I read this book a few years ago, it is wonderful! Everything you said about it is true. Horatius Bonar also wrote some powerful hymns.

I wonder, in light of your final paragraph, how does 2 Cor. 5:9 fit in? Aren’t we to strive to please God out of our sense of gratitude and wonder over HIs grace? I suppose it may be a matter of semantics, but that last paragraph brought this verse to mind. I do see your point, that our holy living must be rooted in an appreciation of justification – that it must be grace-motivated obedience, not self-righteous works done in order to make God “happy.” He is already pleased with us in Christ. But, paradoxically, we still strive to please Him, don’t we?

2. heldveld - December 1, 2008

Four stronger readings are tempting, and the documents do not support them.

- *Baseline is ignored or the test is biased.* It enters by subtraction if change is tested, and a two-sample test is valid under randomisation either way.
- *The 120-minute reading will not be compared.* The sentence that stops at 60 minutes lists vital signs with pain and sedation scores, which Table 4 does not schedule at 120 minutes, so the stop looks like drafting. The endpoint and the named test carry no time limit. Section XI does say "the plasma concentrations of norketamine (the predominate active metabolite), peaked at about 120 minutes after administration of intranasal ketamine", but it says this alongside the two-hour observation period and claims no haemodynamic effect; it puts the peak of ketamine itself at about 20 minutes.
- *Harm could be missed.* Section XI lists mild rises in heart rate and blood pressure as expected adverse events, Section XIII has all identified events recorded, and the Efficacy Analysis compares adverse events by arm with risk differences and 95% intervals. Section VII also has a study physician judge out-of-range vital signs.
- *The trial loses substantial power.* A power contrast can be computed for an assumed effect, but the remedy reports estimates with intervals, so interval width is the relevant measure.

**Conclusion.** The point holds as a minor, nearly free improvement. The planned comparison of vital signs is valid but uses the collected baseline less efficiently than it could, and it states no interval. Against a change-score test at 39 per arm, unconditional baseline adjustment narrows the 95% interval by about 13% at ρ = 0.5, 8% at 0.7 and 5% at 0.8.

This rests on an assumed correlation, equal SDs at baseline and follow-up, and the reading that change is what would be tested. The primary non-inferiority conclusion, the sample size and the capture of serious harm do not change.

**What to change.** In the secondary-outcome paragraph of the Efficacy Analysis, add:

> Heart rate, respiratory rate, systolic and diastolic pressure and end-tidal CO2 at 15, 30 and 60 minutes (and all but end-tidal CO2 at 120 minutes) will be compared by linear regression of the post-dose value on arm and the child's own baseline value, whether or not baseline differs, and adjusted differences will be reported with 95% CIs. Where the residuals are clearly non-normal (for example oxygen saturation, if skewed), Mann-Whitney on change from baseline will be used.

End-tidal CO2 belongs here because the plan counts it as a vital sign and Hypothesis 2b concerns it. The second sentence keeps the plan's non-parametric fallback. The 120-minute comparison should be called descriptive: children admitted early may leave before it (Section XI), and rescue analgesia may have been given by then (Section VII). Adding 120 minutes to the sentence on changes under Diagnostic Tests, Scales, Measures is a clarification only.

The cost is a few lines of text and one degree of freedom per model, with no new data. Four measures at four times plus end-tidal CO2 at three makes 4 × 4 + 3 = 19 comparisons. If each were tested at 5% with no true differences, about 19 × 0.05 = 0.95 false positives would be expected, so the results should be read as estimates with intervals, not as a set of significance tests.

Thanks for the comment.

2 Corinthians 5:9 (New International Version)
9So we make it our goal to please him, whether we are at home in the body or away from it.

Maybe, I should have stated things a bit differently as I do believe that it does please God when ‘good’ things are done from a proper motivation. My meaning was more as to earn his favor towards our justification.

So yes I do believe that we strive to please him and it comes about from our sanctification, as you say God is already pleased with us through Christ. Further, I believe that the yoke is easy because serving one we love is easy, not because there is nothing for us to do.

3. theoparadox - December 1, 2008


Amen. Good clarification. I’m enjoying your site!